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**Sampling Lesson Objectives Key Words**

To understand different methods of sampling and sample size To identify which sampling method to use to solve a problem Key Words population sample random stratified bias

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**Think back to last lesson**

Think back to last lesson. What problems did you have sorting through the data?

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**We can’t possibly use all the data.**

We need to cut down the data we use. But we need to do this fairly. In analysing statistics we usually use a sample of the data.

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Census Census research uses data from every single member of the population. If we wanted to do a census study of Emmanuel students’ eating habits, we would have to ask EVERY child in the school.

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**Census Advantages Disadvantages Very accurate and reliable data.**

Costs a lot of time and money. Very difficult to get data for absolutely everybody.

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Random Sampling A random sample uses data taken from some of the population chosen randomly – every member of the population has the same chance of being chosen. If we wanted to take a random sample of Emmanuel students’, we could put all the names in a list and then pick every tenth child to take data from.

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**Random Sample Example:**

For this random sample I put all the names in alphabetical order and then chose every second child, either all the whites or all the yellows. Example: Kaysey Abbott Daniel Hazledine Ruth Merryweather Oliver Boot Sarah Hopkins Hayley Rayner Jack Buckley Holly Hulland Hannah Rodger Terri-Lee Christopher Isaac Jessica Ryder Allistair Burton-Casey Ben Lane Kieran Tetley Ebony Chambers William Leonard Rhian Thomas Joshua Coates Colette Leverton Rebecca Voce Durner Nicholas Lewin Laura Want Shannen Fretwell Ross Liggins Iain Watt Joel George Marriott Andrew Winter James Greenhalgh Wakas Masood

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**Random Sample Advantages Disadvantages Data is unbiased and reliable.**

Some important parts of the population might be missed out.

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Stratified Sample A stratified sample divides the population into categories and then a random sample can be taken from each category. The number from each category represents the proportion of the population in that category. If we wanted to take a stratified sample of Emmanuel students’, we could group the children into male and female and year groups and then take a sample from each group.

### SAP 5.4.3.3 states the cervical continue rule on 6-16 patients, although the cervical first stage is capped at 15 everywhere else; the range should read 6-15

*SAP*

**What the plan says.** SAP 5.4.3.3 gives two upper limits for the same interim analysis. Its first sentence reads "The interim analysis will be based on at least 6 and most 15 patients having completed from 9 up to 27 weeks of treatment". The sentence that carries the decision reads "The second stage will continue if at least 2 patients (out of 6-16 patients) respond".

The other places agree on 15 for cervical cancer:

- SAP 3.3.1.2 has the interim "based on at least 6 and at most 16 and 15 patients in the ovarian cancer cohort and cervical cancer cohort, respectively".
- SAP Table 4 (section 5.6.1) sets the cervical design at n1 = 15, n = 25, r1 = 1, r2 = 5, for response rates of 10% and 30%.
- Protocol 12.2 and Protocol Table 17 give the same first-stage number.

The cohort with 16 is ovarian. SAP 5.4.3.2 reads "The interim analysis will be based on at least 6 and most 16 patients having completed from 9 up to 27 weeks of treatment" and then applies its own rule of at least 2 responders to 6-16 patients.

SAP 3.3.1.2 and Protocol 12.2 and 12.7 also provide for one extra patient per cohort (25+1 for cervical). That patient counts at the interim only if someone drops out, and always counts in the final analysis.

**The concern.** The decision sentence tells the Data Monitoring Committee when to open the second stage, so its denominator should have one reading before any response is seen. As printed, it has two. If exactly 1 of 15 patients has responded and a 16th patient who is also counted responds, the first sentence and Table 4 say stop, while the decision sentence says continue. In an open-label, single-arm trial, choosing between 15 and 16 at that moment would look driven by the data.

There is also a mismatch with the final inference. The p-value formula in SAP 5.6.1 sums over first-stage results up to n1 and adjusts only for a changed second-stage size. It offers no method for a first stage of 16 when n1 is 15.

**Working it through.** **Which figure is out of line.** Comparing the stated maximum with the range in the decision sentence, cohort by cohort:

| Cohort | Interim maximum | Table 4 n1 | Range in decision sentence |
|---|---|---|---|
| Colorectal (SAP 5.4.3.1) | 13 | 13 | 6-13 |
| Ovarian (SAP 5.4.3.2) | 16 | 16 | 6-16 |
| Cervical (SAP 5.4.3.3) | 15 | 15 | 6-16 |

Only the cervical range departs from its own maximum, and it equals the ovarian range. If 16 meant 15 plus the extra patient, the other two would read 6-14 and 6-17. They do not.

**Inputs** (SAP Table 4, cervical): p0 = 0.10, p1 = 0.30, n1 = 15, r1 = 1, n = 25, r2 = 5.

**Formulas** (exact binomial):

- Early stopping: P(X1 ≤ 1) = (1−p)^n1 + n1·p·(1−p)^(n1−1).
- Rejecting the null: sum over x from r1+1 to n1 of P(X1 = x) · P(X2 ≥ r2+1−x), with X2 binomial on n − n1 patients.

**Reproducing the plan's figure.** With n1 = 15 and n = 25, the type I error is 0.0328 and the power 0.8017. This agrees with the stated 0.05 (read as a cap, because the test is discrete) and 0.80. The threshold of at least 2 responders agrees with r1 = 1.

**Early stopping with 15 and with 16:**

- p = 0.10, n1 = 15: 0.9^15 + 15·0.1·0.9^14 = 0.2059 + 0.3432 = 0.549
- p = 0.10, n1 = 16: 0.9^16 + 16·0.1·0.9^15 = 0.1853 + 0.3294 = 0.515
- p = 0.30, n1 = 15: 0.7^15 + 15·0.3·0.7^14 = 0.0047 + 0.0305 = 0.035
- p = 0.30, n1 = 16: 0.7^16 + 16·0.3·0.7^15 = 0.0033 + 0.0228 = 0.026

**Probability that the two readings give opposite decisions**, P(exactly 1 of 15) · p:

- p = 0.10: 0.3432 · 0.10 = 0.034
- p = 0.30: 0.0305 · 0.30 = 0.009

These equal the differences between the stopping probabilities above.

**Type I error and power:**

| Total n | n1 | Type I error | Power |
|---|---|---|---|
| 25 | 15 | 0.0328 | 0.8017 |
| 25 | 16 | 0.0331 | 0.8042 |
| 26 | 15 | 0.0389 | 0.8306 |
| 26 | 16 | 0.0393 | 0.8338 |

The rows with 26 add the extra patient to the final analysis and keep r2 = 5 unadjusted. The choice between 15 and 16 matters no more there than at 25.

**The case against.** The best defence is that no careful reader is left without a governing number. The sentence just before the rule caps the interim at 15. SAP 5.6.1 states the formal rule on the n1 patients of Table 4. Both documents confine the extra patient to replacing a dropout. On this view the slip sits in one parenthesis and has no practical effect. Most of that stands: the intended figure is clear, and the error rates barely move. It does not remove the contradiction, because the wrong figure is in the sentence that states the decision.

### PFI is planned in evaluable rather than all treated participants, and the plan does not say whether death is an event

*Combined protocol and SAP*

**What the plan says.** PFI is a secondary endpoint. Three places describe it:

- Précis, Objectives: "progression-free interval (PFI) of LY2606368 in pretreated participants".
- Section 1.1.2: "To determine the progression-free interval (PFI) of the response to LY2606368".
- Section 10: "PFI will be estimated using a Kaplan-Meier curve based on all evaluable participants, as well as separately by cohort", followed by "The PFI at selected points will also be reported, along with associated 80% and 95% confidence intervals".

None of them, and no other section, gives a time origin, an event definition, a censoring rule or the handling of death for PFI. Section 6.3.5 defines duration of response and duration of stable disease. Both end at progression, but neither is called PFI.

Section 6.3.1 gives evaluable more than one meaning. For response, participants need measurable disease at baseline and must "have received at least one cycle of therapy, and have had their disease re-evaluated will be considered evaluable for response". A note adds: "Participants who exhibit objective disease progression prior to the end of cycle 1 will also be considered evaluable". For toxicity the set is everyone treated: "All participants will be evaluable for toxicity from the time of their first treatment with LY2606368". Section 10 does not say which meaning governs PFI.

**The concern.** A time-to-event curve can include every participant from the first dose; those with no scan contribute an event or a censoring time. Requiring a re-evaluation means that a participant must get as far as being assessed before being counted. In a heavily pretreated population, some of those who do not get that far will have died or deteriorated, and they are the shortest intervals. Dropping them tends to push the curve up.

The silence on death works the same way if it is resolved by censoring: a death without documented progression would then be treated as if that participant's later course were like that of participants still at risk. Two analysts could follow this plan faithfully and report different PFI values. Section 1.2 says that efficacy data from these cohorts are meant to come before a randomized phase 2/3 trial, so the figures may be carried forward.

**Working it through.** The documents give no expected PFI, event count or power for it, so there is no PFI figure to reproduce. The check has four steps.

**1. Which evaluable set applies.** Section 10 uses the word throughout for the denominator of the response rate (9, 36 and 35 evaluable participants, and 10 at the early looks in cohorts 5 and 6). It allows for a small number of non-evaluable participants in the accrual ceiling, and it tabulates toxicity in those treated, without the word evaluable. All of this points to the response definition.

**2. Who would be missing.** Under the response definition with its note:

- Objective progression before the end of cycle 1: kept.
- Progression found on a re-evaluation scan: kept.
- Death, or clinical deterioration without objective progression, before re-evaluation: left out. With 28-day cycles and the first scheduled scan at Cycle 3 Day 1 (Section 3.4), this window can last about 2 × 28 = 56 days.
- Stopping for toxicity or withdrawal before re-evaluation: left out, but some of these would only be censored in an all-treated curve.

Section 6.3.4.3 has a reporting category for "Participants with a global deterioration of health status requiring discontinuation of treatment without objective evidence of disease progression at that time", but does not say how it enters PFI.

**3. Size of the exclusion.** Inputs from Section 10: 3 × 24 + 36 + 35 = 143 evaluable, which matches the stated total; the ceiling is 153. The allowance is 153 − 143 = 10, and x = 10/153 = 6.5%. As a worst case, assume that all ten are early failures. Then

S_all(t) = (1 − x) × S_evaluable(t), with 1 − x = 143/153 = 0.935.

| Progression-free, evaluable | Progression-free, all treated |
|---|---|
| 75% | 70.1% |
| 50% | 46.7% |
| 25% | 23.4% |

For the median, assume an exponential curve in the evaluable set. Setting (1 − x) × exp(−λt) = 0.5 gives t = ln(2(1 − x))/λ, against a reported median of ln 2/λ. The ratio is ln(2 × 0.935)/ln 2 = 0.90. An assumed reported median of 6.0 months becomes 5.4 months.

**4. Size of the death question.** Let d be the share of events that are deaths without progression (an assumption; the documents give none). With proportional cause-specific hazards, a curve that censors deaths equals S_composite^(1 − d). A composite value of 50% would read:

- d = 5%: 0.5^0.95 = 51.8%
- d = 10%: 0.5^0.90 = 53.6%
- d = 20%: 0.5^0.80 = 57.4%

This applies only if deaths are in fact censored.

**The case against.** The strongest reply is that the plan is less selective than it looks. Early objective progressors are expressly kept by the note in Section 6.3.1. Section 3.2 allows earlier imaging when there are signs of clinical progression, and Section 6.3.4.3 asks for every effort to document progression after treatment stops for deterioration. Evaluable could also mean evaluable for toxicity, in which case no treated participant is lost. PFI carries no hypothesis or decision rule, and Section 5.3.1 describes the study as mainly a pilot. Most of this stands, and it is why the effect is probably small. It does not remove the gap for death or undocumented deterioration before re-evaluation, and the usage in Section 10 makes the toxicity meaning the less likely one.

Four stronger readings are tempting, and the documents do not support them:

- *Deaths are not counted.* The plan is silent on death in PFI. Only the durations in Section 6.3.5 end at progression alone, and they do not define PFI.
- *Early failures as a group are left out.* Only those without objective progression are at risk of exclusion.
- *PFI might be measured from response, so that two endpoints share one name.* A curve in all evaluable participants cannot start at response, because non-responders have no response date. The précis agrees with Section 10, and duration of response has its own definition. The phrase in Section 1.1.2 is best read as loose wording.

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**Stratified Sample Example: 1001 - 1004 1005 - 1008**

For this stratified sample I’m going to group the students based on birth year and sex first. We choose at random from each group based on the group’s size. Example: Male Female Chris Isaac, Will Leonard, Andrew Winter, Joel George, James Greenhalgh, Daniel Hazeldine, Kieran Tetley, Oliver Boot Total of 8 people we use 4 Terri-Lee Buckley, Sarah Hopkins, Jessica Ryder, Colette Leverton, Kaysey Abbot, Hayley Rayner, Shannen Fretwell, Ruth Merryweather Jack Buckley, Alistair Burton-Casey, Josh Coates, Oliver Durner, Ben Lane, Nick Lewin, Ross Liggins, Jack Marriott, Wakas Masood, Iain Watt Total of 10 people we use 5 Ebony Chambers, Holly Hulland, Hannah Rodger, Rhian Thomas, Rebecca Voce, Laura Want Total of 6 people we use 3

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**Stratified Sample Advantages Disadvantages**

Ensures that members of all parts of the population are considered. More time-consuming and expensive than a random sample.

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Sample size Before we take a sample of the population, we must consider how large the sample should be. Large samples are more likely to be accurate and representative. But, larger samples take longer to sort and may be more expensive to collect.

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**Activities Read through the excellent examples on page 33 and 34.**

Try questions 1, 4 and 5.

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**“People in Europe live longer than people in Africa.”**

Homework For the first part of your Statistics coursework you will need to test the hypothesis: “People in Europe live longer than people in Africa.” Think about how we could use what we’ve learnt about sampling to help this investigation – answer the questions on the worksheet.

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